We humans used to really get fiber: archaeologists and anthropologists have shown time and time again that humans living in pre-industrial societies consumed enormously more of the stuff than we do now. So while many Americans lag behind at around 15g of dietary fiber each day, some historical and prehistoric peoples are known to have eaten more than six times as much: well over 100g each day. But don’t take this as encouragement to scarf down a quarter-pound of bran right away – too much fiber, especially when you’re used to small amounts, can lead to gas, bloating and generally awful feelings.
Instead, increase your intake slowly over time with a goal of 25-30g per day from grains, fruits and vegetables. (Not fiber supplements – your body needs diversity, which means prioritizing real foods.) And please make sure you assist the passage of this extra fiber by drinking plenty of water. High fiber coupled with insufficient water can create what we’ll politely call a log jam in your digestive system!
Fiber is only found in plants, and the best sources are whole foods. That said, while all good fiber foods are plants, not all plants are created equally. And some are better sources of insoluble fiber while others supply more soluble fiber.
Legumes are an easy shortcut – a cup of cooked black beans or lentils will get you at least halfway to your daily target.
Similarly, grains such as barley, oats and the so-called ‘ancient grains’ (spelt, millet, quinoa etc.) are famously high in fiber, and particularly rich in beta-glucans, the soluble fibers responsible for cholesterol reduction.
Switching from refined to whole grains - think oats, brown rice, whole wheat bread, bran cereals, and legume or whole-wheat pasta - is going to make a huge difference to your fiber intake. Seeds (pumpkin, sunflower) nuts (walnut, almond) and popcorn make great fiber-rich snacks.
All whole fruits and vegetables contain valuable fiber; it’s especially concentrated in the peel, so try to keep your apples and carrots intact. Vegetables with the highest fiber content include hardy veg like collard greens, kale, artichoke hearts, asparagus and broccoli. Soft fruits like raspberries, blueberries and blackberries are also great sources for fiber, as are avocado, mango and guava. And the humble apple is a fiber double-whammy, supplying both soluble and insoluble types.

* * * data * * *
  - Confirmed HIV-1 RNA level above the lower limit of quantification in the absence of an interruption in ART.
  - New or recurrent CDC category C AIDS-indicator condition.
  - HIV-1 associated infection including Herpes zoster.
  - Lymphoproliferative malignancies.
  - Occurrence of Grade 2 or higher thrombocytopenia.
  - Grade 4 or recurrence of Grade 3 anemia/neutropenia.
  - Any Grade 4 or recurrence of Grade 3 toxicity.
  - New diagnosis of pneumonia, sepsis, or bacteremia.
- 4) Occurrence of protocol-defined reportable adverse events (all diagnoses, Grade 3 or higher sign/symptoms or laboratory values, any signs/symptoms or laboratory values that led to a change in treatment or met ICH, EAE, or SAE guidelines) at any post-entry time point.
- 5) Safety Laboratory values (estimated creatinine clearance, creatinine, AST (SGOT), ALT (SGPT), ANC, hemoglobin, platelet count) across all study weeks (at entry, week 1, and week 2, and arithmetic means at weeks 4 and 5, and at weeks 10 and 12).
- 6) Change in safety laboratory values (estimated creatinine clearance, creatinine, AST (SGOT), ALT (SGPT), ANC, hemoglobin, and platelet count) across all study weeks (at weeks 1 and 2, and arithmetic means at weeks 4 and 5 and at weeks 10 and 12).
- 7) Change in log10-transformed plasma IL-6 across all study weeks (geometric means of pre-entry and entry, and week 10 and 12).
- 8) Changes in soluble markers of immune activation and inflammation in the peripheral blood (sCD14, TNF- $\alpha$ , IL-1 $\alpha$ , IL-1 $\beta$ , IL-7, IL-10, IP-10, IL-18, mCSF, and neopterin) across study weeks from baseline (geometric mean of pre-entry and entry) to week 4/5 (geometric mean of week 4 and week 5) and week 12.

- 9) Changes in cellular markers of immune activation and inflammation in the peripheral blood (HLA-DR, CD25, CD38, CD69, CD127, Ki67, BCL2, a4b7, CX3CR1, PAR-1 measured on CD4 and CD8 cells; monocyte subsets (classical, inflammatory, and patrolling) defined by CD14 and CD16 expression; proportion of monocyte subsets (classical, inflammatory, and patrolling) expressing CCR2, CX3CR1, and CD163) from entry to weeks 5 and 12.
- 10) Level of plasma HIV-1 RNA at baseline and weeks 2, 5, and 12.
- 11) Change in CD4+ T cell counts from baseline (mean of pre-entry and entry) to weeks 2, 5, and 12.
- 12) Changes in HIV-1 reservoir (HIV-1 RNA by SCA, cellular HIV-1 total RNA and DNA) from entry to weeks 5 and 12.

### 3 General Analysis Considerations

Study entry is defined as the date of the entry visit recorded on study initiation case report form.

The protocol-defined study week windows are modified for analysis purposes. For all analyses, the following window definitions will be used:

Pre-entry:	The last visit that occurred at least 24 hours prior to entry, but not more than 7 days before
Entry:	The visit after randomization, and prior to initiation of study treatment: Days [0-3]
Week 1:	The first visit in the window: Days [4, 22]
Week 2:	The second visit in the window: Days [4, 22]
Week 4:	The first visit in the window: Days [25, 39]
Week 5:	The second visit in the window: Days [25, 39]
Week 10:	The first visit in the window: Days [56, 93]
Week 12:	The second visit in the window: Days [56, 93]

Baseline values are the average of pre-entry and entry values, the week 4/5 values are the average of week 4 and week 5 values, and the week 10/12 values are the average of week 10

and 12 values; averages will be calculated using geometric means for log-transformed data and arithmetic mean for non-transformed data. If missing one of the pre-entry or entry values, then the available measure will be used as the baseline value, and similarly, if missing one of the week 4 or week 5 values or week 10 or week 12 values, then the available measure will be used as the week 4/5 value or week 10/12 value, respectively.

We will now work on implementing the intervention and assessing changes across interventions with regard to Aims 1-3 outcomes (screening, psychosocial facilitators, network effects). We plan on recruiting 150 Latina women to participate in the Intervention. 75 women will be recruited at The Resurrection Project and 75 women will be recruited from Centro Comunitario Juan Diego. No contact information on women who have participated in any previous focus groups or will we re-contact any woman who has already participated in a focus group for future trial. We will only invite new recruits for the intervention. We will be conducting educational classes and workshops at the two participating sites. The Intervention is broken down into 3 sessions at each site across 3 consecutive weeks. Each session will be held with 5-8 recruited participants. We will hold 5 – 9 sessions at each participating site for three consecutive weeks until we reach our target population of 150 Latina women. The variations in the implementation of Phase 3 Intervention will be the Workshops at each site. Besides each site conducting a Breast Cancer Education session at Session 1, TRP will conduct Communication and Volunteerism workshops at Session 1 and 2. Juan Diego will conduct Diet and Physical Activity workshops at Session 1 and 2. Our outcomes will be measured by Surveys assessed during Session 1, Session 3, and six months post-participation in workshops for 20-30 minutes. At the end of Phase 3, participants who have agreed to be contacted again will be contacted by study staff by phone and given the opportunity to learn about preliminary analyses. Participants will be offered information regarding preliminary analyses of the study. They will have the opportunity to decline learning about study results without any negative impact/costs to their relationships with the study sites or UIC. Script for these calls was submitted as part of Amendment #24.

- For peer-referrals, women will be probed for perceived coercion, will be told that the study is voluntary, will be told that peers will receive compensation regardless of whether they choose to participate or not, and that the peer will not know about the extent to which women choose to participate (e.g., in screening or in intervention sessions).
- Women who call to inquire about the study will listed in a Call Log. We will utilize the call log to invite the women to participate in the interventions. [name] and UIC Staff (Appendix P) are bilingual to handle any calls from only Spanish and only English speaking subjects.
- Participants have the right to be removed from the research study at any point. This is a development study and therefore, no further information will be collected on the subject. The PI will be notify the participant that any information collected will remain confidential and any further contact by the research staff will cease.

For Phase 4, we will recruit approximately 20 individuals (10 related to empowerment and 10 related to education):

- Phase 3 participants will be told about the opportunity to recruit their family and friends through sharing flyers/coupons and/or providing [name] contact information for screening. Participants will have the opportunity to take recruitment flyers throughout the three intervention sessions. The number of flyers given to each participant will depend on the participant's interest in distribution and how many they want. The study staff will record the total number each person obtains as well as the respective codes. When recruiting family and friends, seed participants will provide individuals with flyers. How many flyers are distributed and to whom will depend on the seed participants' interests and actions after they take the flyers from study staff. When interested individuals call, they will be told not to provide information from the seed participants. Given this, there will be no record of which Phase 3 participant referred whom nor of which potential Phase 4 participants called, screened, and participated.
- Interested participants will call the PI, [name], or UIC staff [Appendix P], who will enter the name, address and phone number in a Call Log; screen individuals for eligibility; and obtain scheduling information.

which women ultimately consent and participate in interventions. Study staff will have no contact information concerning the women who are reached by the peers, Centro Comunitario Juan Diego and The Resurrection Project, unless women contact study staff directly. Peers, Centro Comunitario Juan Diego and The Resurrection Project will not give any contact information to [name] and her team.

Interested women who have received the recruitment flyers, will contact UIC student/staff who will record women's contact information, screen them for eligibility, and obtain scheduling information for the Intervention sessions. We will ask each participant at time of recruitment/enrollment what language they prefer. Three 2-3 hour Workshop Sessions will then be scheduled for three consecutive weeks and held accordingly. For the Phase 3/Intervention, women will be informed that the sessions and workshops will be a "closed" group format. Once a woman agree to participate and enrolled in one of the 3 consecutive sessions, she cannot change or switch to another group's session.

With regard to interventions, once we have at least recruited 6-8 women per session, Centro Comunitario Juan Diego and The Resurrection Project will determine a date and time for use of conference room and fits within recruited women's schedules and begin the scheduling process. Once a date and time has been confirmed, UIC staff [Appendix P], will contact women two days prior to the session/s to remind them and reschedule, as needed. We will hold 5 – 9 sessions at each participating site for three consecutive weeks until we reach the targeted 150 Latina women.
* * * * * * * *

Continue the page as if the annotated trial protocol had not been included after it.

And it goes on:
By the way, don’t rely on fruit and veggie juices to supply your fiber needs: they usually have some or all of the fiber removed. And if you’re wondering why you have to rinse those tiny fruit particles out of your kencko mixer bottle after you use it, that’s how you can tell we didn’t take out any of that lovely fiber!
Rich prebiotic fiber sources - gut flora faves - include pungent veggies like garlic, onions and leeks, but also bananas and asparagus. Chicory root, very high in the prebiotic fiber inulin, is an extremely hip and healthy choice, while Jerusalem artichoke is a less cool but also beneficial source of inulin.
Not eating hardly any fiber currently? Here's how to get more fiber. (Already doing a decent job on the fiber front? Don't worry, we're also going to share how to increase fiber intake just a tad!)
Starting out with breakfast, reach for a high-fiber breakfast cereal — one with 5 or more grams of fiber a serving. When shopping, zero in on offerings that tout "whole grain," "bran," or "fiber" in the name. Or if you don't feel like deviating from your existing cereal routines, add a few tablespoons of unprocessed wheat bran to your favorite cereal.
Did we really go this far without shamelessly plugging ourselves? Try kencko breakfast smoothies — they're full of fruit and fiber goodness!
Bulk up your homemade baked goods. Use whole-grain flour to replace half or all of the white flour called for when baking. And to take things to an even more fibrous level, add crushed bran cereal, unprocessed wheat bran, or uncooked oatmeal to the mix.
When snacking, focus on fresh fruits, raw vegetables, popcorn, or whole-grain crackers. A handful of nuts or dried fruits also is a nice high-fiber snack.
When preparing potatoes, leave their skins on.
Add beans, lentils or chickpeas to stews, curries and salads.
Include plenty of vegetables with meals, either as a side dish or added to sauces, stews or curries.
Is there such a thing as too much fiber? What happens if you get too much fiber in your diet?
While high-fiber foods are good for your health, adding too much fiber too quickly can promote intestinal gas, abdominal bloating and cramping, at least until your body gets used to the new normal of a fiber-rich existence.
Increase the amount of fiber in your diet gradually over a few weeks or even months. This allows the natural bacteria in your digestive system to get acclimated. And be sure to drink plenty of water, because fiber works best when it absorbs water, making your stool soft and bulky.
Want to learn more about fiber? Check out our facts about fiber.